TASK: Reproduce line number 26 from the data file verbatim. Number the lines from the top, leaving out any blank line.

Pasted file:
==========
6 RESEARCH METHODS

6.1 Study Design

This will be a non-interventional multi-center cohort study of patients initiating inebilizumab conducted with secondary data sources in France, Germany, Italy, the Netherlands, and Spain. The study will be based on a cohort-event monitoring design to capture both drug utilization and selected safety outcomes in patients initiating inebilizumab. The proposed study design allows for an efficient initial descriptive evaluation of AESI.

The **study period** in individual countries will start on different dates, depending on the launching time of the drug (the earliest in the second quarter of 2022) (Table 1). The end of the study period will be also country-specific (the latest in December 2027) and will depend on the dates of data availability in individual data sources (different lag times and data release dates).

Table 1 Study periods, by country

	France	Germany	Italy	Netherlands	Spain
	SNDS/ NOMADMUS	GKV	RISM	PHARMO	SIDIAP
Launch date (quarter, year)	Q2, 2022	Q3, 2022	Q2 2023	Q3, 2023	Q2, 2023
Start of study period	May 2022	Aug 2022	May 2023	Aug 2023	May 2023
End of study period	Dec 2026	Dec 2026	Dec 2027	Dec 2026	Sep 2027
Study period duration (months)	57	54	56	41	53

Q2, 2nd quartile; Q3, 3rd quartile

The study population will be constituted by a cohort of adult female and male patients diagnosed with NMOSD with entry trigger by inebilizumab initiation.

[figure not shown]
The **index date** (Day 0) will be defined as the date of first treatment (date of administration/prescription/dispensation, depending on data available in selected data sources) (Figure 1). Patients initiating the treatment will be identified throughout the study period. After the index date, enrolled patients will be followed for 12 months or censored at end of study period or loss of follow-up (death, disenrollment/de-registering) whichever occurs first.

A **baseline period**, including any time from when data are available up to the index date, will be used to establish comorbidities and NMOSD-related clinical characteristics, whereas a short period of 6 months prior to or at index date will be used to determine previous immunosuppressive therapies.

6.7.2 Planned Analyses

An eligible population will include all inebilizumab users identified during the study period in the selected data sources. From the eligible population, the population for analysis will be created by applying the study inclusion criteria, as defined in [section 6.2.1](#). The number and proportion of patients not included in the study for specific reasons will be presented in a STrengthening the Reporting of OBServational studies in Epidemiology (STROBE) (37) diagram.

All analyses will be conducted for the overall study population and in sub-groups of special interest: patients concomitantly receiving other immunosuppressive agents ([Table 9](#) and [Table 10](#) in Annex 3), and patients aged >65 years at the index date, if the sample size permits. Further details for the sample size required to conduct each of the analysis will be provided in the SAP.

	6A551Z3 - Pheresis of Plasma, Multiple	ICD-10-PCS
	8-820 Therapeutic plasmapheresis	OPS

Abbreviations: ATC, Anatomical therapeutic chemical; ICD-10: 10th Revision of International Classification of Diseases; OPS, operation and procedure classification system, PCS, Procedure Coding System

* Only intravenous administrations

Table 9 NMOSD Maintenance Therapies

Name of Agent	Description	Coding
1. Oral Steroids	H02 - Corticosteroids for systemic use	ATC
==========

1. Oral Steroids	H02 - Corticosteroids for systemic use	ATC